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4 Apr 2024

Neha Wadekar, the Guardian

Madagascar: Local residents to take legal action in the UK against Rio Tinto for alleged waterways contamination

"Rio Tinto’s Madagascar mine may face lawsuit over pollution claims", 4 Apr 2024

...Rio Tinto is facing a likely lawsuit in an English court brought by the UK-based law firm Leigh Day on behalf of people living in villages near a mine in Madagascar.

In a letter of claim... the villagers accuse Rio Tinto of contaminating the waterways and lakes that they use for domestic purposes with elevated and harmful levels of uranium and lead, which pose a serious risk to human health.

The mine, operated by Rio Tinto subsidiary QIT Madagascar Minerals (QMM), extracts ilmenite, a major source of titanium dioxide, which is mainly used as a white pigment in products such as paints, plastics and paper. It also produces monazite, a mineral that contains highly-sought-after rare-earth elements used to produce the magnets in electric vehicles and wind turbines.

Leigh Day commissioned testing of people’s blood lead levels in the area around the mine as part of its research. According to the claim... the testing shows that 58 people living around the mine have elevated levels of lead, and the majority of cases exceed the threshold at which the World Health Organization (WHO) recommends clinical and environmental interventions, 5 micrograms per decilitre. The claim alleges that the most likely cause of the elevated levels is a result of QMM’s mine processes...

While a relatively small sample, Leigh Day’s blood lead level testing results are a significant development that may for the first time quantify the detrimental health impact their clients allege are posed by QMM...

“We have received the letter from Leigh Day,” said the Rio Tinto spokesperson, who declined to comment further on the allegations. The spokesperson pointed to a published report that states that the company’s recent water analysis had not detected metals, including uranium and lead, that had previously been identified as potential concerns.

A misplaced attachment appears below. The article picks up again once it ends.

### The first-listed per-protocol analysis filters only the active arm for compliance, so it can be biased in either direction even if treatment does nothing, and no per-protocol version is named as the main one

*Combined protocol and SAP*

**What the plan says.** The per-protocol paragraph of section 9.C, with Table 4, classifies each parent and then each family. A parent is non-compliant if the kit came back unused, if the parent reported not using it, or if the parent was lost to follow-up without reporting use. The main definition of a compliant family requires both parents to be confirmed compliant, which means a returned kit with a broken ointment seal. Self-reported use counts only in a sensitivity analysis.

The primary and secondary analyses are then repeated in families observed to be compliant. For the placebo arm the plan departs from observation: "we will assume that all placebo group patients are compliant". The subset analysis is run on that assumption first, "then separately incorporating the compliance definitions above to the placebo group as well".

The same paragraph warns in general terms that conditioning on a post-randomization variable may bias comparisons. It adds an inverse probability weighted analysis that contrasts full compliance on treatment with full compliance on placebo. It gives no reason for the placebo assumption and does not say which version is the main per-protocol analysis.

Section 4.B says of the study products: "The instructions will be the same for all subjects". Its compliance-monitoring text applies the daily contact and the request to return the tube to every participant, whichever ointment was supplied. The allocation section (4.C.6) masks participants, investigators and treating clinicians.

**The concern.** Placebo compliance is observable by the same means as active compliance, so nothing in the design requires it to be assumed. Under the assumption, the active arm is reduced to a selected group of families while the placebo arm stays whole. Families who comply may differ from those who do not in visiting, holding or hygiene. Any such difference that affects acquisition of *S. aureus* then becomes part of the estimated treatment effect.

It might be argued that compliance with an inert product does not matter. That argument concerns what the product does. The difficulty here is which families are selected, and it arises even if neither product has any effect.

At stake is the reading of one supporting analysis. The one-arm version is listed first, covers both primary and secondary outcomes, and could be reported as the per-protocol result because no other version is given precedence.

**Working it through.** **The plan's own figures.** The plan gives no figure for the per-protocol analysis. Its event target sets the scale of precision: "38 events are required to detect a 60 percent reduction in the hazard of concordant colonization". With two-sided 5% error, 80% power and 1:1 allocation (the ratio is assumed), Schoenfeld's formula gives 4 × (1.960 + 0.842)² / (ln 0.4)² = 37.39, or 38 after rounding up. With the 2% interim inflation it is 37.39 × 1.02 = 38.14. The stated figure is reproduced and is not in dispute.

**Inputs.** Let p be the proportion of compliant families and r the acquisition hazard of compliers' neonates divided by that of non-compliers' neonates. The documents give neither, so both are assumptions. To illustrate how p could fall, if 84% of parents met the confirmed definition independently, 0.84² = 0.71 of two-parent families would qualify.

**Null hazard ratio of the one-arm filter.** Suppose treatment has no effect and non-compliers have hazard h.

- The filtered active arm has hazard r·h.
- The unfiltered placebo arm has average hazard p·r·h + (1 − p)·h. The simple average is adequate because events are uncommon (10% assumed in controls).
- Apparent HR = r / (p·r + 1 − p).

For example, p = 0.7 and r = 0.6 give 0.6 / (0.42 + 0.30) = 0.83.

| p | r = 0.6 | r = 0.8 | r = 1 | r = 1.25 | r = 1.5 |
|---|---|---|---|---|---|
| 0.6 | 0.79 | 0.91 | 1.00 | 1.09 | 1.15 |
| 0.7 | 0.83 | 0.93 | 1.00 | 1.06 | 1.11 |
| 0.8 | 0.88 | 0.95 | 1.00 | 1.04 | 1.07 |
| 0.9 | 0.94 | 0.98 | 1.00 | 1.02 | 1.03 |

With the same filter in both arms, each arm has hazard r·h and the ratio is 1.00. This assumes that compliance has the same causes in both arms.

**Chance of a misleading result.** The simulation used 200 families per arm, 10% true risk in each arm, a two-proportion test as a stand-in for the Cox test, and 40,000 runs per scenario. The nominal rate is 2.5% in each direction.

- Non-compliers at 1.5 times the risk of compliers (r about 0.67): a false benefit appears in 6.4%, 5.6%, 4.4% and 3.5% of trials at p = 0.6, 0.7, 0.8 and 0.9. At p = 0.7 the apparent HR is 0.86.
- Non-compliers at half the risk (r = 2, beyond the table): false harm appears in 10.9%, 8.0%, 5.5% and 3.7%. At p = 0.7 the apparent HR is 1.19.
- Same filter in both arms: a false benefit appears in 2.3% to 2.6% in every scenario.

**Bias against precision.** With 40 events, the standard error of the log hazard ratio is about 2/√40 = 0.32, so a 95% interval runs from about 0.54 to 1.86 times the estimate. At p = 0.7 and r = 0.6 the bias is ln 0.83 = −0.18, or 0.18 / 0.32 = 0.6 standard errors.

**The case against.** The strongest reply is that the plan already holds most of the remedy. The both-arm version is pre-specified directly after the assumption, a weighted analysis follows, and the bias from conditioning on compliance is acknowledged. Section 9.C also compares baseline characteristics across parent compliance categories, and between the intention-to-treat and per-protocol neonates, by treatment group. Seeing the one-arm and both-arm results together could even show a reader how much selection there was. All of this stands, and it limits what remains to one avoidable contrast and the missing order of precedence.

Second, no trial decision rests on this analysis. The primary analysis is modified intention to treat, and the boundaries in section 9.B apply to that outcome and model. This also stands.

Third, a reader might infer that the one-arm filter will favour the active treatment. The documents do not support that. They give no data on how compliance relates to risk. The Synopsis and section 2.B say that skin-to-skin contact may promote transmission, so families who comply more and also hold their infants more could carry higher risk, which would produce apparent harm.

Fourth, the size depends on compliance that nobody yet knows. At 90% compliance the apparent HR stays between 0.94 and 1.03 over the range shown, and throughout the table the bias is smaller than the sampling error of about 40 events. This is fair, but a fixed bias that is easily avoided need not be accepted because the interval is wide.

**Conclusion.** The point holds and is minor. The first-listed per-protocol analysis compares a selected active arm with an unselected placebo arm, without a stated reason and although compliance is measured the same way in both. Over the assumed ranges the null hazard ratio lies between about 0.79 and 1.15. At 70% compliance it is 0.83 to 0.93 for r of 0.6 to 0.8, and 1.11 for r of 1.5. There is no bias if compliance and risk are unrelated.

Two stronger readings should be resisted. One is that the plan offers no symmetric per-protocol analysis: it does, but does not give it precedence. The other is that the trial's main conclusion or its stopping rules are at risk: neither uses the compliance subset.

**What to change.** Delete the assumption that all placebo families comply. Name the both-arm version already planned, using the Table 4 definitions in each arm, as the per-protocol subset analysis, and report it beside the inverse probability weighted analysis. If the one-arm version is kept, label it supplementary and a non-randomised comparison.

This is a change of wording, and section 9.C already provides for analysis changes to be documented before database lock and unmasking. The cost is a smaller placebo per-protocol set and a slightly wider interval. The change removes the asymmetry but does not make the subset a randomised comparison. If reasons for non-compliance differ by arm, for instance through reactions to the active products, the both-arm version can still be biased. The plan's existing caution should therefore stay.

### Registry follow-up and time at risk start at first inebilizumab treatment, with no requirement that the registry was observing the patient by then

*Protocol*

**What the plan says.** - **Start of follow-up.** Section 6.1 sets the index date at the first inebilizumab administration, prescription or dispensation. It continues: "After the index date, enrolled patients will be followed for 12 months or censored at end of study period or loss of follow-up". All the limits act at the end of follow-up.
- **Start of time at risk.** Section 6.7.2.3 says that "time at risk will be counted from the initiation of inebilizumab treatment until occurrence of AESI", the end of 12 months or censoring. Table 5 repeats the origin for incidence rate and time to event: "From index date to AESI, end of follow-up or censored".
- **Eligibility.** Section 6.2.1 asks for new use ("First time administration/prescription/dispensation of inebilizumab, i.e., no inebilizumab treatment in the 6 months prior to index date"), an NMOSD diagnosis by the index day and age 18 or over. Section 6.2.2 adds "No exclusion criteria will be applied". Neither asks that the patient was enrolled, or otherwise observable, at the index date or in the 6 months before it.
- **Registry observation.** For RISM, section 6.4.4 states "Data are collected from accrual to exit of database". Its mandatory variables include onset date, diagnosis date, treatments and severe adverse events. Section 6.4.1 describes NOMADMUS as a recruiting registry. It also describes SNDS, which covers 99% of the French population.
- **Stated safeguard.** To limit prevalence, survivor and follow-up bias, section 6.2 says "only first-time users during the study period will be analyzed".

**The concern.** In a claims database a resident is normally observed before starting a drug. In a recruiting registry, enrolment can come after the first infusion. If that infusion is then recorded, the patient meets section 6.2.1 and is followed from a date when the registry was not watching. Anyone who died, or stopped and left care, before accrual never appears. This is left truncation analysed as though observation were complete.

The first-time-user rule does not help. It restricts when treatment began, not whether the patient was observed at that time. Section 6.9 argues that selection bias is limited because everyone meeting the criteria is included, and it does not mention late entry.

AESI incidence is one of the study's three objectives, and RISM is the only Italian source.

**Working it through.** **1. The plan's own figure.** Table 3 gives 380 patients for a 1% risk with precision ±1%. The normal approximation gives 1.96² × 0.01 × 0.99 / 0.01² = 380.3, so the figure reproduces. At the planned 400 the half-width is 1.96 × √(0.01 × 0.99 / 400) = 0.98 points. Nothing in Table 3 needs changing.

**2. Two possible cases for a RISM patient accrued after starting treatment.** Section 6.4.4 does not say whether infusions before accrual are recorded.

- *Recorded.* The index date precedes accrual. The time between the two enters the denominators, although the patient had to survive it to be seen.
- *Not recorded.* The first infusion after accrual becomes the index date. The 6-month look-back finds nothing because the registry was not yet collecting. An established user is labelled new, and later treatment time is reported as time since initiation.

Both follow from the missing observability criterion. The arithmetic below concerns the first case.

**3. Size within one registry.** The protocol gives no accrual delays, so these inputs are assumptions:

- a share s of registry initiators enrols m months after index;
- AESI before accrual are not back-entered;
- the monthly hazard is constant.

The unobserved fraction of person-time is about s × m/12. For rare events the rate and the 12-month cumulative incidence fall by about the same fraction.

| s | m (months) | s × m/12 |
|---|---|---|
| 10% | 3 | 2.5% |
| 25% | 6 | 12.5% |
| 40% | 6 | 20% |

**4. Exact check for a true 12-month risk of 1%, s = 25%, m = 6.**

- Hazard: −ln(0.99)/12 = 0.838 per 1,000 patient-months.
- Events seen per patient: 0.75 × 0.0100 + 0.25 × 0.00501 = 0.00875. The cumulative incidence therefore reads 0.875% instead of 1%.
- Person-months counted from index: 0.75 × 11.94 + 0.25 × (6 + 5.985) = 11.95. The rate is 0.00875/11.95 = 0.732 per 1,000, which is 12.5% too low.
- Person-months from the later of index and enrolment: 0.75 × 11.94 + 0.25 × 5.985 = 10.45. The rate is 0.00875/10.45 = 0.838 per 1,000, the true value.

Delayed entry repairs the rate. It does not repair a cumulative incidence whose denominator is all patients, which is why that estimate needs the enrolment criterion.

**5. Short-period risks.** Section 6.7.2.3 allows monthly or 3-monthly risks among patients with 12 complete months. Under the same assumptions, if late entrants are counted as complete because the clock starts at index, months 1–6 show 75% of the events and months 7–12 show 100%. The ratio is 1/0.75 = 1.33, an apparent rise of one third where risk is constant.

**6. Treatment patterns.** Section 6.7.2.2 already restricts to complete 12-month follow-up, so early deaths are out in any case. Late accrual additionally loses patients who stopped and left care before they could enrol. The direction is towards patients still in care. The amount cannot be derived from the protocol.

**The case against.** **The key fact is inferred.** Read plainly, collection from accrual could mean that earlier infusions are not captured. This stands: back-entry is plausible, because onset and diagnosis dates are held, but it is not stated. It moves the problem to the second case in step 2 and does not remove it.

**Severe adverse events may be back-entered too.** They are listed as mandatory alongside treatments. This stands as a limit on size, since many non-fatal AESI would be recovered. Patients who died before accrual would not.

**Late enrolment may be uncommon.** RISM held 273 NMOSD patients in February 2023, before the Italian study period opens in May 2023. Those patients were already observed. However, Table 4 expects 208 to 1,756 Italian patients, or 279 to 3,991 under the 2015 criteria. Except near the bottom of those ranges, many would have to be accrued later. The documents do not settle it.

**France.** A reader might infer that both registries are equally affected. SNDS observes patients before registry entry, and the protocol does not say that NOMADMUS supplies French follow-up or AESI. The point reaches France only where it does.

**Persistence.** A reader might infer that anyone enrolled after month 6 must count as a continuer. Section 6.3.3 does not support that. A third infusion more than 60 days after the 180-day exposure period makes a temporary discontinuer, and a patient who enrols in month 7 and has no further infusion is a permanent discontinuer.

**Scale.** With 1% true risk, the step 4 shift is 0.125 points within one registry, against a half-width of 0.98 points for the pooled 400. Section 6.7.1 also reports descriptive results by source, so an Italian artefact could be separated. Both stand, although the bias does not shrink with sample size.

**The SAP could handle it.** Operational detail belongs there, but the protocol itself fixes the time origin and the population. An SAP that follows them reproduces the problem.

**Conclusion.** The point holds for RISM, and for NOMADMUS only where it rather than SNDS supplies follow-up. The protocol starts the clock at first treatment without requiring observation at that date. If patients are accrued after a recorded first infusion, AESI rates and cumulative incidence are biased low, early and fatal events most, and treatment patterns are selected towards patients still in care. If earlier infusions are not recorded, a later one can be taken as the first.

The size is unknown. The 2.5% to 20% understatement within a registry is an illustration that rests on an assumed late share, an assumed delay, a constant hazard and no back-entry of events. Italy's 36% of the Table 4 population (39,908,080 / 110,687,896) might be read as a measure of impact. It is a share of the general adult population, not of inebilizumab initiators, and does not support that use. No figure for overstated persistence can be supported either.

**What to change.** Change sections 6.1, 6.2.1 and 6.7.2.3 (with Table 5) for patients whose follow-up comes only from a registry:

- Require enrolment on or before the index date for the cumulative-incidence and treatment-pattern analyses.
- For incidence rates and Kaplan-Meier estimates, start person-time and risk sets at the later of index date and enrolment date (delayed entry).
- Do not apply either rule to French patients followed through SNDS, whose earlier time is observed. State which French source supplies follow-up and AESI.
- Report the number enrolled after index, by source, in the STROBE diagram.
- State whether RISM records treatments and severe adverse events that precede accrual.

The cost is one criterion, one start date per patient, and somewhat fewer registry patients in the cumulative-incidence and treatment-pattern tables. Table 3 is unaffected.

Madagascar’s environmental regulator, the National Office for the Environment, or ONE, says it has periodically monitored QMM’s activities over the past decade and has tested the water after previous complaints about contamination. “In the face of these accusations, ONE requested several expert analyses … the results of which indicated no contamination of surface waters nor mining sites,” Hery Rajaomanana, ONE’s director of environmental integration and sustainable development, said in March.

Rio Tinto, which had net earnings of $12.4bn in 2022, has a troubled track record in Madagascar. Locals, civil society groups and media have accused the company of damaging the endangered forest, threatening rare endemic species, forcing villagers off their land without proper compensation, destroying fishers’ livelihoods and failing to honour its promises to employ local people. Communities have been protesting against the mine almost since its inception.

“QMM operates in a highly sensitive area from a water and broader environmental perspective,” wrote a Rio Tinto spokesperson, who declined to attach a name to the statements from the company. “We are committed to working to address any specific issues that community members raise, and to engaging in constructive dialogue on how we can mitigate impacts of our operations while generating tangible and sustainable benefits for our host communities.”...